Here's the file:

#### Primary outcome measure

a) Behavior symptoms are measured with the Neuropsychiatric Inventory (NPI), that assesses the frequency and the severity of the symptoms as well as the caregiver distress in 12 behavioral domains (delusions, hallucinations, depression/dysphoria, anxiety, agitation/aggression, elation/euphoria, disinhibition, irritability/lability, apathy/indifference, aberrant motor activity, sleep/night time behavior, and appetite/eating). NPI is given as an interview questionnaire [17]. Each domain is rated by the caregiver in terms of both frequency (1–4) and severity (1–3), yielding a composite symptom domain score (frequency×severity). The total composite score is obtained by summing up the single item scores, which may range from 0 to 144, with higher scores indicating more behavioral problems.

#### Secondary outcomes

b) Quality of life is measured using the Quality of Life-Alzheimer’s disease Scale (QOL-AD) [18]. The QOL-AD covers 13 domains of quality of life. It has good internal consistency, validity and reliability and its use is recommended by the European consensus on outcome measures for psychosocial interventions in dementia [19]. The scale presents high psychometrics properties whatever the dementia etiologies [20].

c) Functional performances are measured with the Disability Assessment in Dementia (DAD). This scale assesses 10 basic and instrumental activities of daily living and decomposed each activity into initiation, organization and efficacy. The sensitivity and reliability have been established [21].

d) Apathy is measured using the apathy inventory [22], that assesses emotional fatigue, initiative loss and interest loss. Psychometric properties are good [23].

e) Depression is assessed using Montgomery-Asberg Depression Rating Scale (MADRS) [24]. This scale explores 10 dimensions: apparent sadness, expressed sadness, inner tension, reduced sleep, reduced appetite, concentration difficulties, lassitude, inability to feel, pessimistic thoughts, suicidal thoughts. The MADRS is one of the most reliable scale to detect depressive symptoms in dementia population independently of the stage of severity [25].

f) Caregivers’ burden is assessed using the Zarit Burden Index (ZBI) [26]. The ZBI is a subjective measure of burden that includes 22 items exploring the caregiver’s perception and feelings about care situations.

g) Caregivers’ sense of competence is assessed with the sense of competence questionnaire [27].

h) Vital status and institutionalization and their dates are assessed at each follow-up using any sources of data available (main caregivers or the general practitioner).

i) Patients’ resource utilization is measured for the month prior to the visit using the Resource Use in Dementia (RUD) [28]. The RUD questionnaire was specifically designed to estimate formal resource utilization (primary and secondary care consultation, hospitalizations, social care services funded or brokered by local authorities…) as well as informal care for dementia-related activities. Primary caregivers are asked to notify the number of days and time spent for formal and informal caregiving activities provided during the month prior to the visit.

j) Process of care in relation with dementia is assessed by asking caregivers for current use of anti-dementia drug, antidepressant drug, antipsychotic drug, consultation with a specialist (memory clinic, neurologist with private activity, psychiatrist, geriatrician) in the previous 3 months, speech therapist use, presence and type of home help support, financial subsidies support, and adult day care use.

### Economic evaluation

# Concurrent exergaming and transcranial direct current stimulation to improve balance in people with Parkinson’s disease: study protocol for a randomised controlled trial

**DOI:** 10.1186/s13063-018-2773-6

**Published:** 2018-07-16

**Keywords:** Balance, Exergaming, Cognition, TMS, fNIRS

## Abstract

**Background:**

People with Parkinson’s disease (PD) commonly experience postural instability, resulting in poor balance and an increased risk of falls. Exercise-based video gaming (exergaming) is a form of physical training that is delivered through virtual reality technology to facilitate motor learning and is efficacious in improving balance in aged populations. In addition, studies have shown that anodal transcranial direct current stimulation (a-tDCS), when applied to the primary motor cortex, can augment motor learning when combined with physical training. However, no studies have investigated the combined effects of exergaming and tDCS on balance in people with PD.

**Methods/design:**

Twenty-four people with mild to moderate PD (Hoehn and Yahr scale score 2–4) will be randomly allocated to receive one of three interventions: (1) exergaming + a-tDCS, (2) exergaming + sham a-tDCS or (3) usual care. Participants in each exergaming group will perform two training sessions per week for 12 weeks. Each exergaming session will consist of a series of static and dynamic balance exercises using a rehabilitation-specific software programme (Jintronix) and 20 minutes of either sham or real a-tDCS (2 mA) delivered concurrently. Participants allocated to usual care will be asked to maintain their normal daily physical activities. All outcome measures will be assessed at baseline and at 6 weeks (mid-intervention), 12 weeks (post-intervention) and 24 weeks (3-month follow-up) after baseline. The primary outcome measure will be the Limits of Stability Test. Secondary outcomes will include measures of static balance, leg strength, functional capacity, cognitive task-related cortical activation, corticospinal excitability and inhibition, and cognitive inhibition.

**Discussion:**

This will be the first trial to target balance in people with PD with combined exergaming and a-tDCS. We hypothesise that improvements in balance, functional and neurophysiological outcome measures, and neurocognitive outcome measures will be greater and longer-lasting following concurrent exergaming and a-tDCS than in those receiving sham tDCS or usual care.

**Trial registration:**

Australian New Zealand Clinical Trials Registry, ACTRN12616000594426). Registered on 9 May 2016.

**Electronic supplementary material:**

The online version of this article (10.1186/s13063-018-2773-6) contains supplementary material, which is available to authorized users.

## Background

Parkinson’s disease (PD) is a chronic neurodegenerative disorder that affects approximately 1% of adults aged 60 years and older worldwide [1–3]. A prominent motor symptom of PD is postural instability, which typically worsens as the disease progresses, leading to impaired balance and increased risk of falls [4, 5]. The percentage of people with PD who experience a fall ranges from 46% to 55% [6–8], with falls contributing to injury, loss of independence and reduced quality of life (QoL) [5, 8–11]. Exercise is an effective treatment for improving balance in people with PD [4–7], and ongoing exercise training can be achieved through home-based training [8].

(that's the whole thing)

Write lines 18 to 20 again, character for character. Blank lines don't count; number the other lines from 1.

## Abstract

**Background:**

People with Parkinson’s disease (PD) commonly experience postural instability, resulting in poor balance and an increased risk of falls. Exercise-based video gaming (exergaming) is a form of physical training that is delivered through virtual reality technology to facilitate motor learning and is efficacious in improving balance in aged populations. In addition, studies have shown that anodal transcranial direct current stimulation (a-tDCS), when applied to the primary motor cortex, can augment motor learning when combined with physical training. However, no studies have investigated the combined effects of exergaming and tDCS on balance in people with PD.